Depends how you frame the question POT. Finding oil/NG has never been easier then it is today. And I'm referring to success rate. But the trick is the size and nature of your target. The reason XOM had such a relatively low success rate is that can they only drill for the really big prospects. Are such prospects are more conceptual then not. We are utilizing "the best exploration tools at our disposal". And we'll probably run a 60-80% success rate drilling in Gulf Coast TX and La. And much of our success will be finding NG/condensate reserves...not crude oil. But we're not trapped by our size like XOM. We can drill a $8 million well looking for $50 million target. XOM can't drill enough of those prospect to sustain themselves. They could drill 10 such wells successfully and it would show up way to the right of the decimal place on their bottom line. Right now we're buying ready-to-drill deals that took a number of years for the generators to map and lease. But the E&P industry is so short of capital there are few buyers. We just started a well in S La that has a legitimate target of 20 million barrels of condensate and 100 bcf of NG. Probability of success is around 50%. But it will cost us less than $3 million to find out if the $2 billion worth of reserves are there. Now if XOT could drill 40 or 50 such prospects/year then they might have something. But in my 34 years this is the best deal I've seen with this much return for the risked $'s. IOW, XOM has no chance of putting together such a string of prospects.

But they can do something we can't do: risk $200 million on a single Deep Water well. In fact, they have no choice but to drill such prospects. Huge payoff when it hits. But they don't hit that often. In the last two years I was involved in two DW dry holes at a cost of $148 million and $198 million. But I also watched the same company make a hit which might have $10-20 billion worth of reserves in it. But even when these big plays hit there aren't many more to drill. It REAlly is easier than it's ever been in my 34 years. The problem is that you can't find what isn't there no matter how good youR technology is. Certainly a number mega fields left to find. But not nearly as many left as we've already found IMHO.


An exodus of discouraged workers from the job market kept the U.S. unemployment rate from climbing above 10 percent in December, economists said.

Had the labor force not decreased by 661,000 last month, the jobless rate would have been 10.4 percent

The stock market ended higher for the week. Go figure.

So, I guess if you 'leave the job market' you are employed?

I guess with that rationale, if you abandon an oil well, it fills up again and is added to your proven reserves. Ah ha! That's how they do it!!!

Cute tease zap but your comment brought a thought to me like a slap upside the head: we keep talking about the inaccuracy of "unemployment numbers". But what about employment numbers? Ever company paying an employee has to submit that employees withholding tax to the gov't every month. Wouldn't seem like much of a task to count the number of submissions the gov't gets every month and then track that number. Granted it wouldn't track consultants and such who don't have with holding. Nor would it distinguish part time from full time (unless that's part of the submission). But given how all unemployed folks aren't counted in the gov't numbers it would seem to be a better indicator of employment.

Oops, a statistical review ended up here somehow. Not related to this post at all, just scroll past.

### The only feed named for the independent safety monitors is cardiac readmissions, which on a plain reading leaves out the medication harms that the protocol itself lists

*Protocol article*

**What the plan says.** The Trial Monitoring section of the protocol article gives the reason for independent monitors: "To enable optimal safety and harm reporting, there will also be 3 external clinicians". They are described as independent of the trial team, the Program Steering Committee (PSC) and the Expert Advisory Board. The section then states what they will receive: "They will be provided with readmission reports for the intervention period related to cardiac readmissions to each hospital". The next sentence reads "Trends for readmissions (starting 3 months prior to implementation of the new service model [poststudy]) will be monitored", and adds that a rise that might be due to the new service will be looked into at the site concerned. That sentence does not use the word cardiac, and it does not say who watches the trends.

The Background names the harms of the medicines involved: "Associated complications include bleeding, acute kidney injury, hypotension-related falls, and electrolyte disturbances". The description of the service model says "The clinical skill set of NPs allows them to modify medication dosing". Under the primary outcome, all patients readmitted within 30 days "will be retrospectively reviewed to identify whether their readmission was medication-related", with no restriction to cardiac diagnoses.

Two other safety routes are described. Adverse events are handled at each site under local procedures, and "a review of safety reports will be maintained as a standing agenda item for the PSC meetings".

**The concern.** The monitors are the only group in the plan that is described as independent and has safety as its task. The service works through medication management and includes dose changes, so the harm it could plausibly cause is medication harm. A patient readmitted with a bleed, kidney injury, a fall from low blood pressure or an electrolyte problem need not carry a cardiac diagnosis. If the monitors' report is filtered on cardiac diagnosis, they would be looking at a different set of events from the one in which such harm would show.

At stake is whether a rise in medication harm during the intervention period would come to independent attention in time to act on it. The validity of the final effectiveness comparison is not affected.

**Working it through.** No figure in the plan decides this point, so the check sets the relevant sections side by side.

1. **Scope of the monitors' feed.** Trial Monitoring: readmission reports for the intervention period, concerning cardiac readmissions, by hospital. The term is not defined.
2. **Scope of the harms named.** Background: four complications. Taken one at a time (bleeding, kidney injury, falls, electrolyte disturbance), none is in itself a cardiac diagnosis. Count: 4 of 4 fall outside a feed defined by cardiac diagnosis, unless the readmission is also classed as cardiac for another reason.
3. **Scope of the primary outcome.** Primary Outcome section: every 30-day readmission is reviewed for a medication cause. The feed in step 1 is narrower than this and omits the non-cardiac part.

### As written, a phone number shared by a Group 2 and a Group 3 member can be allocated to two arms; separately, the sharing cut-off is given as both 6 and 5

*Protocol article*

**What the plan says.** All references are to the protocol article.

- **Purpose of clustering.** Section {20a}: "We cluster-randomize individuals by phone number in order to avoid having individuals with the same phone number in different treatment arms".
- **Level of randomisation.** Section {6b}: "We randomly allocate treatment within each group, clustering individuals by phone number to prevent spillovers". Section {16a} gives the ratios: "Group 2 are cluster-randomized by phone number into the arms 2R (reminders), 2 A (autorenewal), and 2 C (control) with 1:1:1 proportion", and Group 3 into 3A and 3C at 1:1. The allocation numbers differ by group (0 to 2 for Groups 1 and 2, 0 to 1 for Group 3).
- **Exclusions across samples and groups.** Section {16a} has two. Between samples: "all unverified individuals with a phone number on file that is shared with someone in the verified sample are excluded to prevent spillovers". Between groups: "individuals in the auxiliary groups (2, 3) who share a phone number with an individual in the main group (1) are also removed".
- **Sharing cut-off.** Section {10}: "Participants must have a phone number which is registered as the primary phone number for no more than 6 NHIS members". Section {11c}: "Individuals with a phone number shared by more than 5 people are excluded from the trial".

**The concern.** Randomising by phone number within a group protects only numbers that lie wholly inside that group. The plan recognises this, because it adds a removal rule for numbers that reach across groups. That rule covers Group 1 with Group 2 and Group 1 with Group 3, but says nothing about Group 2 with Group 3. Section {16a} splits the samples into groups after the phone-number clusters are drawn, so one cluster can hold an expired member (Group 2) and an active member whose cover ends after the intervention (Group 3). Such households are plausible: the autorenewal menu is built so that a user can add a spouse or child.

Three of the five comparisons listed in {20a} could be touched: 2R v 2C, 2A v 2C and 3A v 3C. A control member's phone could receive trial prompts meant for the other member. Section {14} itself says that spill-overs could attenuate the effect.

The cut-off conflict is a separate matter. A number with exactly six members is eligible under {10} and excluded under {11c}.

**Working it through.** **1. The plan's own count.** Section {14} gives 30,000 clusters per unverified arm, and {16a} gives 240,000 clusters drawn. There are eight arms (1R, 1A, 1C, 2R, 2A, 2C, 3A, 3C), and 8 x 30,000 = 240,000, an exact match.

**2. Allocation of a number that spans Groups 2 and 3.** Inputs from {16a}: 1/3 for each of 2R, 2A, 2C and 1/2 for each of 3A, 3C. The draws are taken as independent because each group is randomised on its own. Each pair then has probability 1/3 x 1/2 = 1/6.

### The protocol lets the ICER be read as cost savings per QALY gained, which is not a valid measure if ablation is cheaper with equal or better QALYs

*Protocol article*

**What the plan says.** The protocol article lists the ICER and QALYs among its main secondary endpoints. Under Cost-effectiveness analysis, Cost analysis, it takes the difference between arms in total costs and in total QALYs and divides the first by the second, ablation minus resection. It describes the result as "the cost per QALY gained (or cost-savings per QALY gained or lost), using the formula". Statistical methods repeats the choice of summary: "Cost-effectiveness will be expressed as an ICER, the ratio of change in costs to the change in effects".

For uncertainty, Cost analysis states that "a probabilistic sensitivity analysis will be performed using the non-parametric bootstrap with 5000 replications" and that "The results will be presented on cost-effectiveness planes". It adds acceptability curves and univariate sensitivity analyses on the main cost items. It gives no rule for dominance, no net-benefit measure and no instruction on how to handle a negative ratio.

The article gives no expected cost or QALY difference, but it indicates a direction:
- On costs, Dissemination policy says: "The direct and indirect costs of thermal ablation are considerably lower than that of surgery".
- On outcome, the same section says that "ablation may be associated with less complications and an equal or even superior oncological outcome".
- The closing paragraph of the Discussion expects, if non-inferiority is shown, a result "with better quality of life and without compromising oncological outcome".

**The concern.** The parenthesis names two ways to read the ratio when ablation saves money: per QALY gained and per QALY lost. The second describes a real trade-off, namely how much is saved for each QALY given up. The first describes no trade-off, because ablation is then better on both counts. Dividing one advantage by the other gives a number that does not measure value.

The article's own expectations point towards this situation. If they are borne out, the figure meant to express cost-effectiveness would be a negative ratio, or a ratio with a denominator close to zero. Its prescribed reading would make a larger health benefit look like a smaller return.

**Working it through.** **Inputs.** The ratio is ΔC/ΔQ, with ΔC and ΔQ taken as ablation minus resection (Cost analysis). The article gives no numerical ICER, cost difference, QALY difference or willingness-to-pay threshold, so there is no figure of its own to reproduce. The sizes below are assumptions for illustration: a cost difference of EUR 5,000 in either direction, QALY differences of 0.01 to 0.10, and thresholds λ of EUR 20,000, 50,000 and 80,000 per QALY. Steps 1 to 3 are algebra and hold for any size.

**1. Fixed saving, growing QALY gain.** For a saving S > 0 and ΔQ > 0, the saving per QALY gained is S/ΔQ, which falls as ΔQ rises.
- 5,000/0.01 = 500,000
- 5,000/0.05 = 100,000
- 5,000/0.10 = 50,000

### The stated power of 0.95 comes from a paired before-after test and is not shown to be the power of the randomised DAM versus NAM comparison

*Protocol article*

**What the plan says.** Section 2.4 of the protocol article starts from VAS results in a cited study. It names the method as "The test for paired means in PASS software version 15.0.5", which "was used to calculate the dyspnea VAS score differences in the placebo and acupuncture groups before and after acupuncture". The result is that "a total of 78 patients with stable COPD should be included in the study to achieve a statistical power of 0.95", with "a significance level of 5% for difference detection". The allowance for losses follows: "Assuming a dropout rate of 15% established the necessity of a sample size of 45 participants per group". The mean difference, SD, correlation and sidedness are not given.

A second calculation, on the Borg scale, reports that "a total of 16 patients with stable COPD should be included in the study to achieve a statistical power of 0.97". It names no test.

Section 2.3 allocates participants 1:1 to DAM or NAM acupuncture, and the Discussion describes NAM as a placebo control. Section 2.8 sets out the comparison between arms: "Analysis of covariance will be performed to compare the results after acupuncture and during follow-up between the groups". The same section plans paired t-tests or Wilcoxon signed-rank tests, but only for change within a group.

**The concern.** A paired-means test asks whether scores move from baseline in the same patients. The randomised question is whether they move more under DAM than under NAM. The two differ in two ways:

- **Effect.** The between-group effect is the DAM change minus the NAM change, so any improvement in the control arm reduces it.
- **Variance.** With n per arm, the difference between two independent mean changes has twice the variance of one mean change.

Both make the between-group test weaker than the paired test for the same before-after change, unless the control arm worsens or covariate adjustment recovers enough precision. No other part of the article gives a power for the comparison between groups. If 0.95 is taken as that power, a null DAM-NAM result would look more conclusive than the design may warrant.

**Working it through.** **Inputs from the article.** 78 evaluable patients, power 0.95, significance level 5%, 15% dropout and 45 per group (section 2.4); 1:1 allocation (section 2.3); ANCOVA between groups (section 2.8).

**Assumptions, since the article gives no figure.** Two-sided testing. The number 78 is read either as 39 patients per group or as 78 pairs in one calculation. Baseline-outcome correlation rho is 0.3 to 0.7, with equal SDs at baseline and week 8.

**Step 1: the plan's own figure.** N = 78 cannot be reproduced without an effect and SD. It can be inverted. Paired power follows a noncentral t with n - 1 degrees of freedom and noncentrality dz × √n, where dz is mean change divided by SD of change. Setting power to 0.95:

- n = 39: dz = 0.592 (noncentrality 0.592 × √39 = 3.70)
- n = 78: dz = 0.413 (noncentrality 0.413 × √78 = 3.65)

One wonders to what extent these "discouraged workers" are just sitting home and doing nothing, and to what extent they have just been "discouraged" from working in the "formal economy", and instead have shifted to the "informal economy". I suspect that the latter is the case far more than is being admitted, and is almost certain to loom larger and larger over the next year.

Final Call for Entries - 2010 Newport Beach Film Festival

The 2010 Newport Beach Film Festival will screen over 350 feature length and short films. The 2010 NBFF will also host red carpet Opening and Closing Night Gala Celebrations, International Spotlight events, an Action Sports Film Series, an Environmental Film Series, a Family Film Series, a Collegiate Showcase, a Youth Film Showcase and a free Seminar Series. Come be a part of the 2010 Newport Beach Film Festival.

The FINAL deadline for film submissions to the 11th Annual Newport Beach Film Festival is JANUARY 25, 2010.

Submit your film at Newport Beach Film Festival . com

The Newport Beach Film Festival runs April 22-April 29, 2010!!

higher unem means less consumption. this is a good thing. folks in the usa consume too much. the 'invisible hand" is directing market forces in exactly the direction we here at the oil conundrum want. that is less consumption. when folks aint got no money they cant buy nuthin. that includes gaz-o-lean for frivolous trips, dumb imported trinkets, food, heat, health care. why we are looking at post peak oil! how come no one noticed? it has already happened. HOO-RAH! maybe gold man sacks is doing bog's work. today being friday, i fired up the "cat", the wood stove. and to celebrate i purchased a frozen pizza on the way home from the factory. i cooked it and ate it. mmmmm, yummy!
"it's all good".

p.s. to TPTB, steal this idea. mine the hydrocarbons on titan, the moon of saturn. we have the technology. it is feasible.

I seem to be in the wrong place, was looking for comments on peak oil. It appears that the internet is directing all of today's comments to theautomaticearth.blogspot.com .

Peak Oil gives me hope. Happy?

Member for
4 years 10 weeks

Methinks you know exactly what to expect at TOD and what to expect in a drumbeat.


California Requests Billions From U.S.

I'm wondering if Cal's financial woes will become the straw that draws down the effervescent Wall Street betters.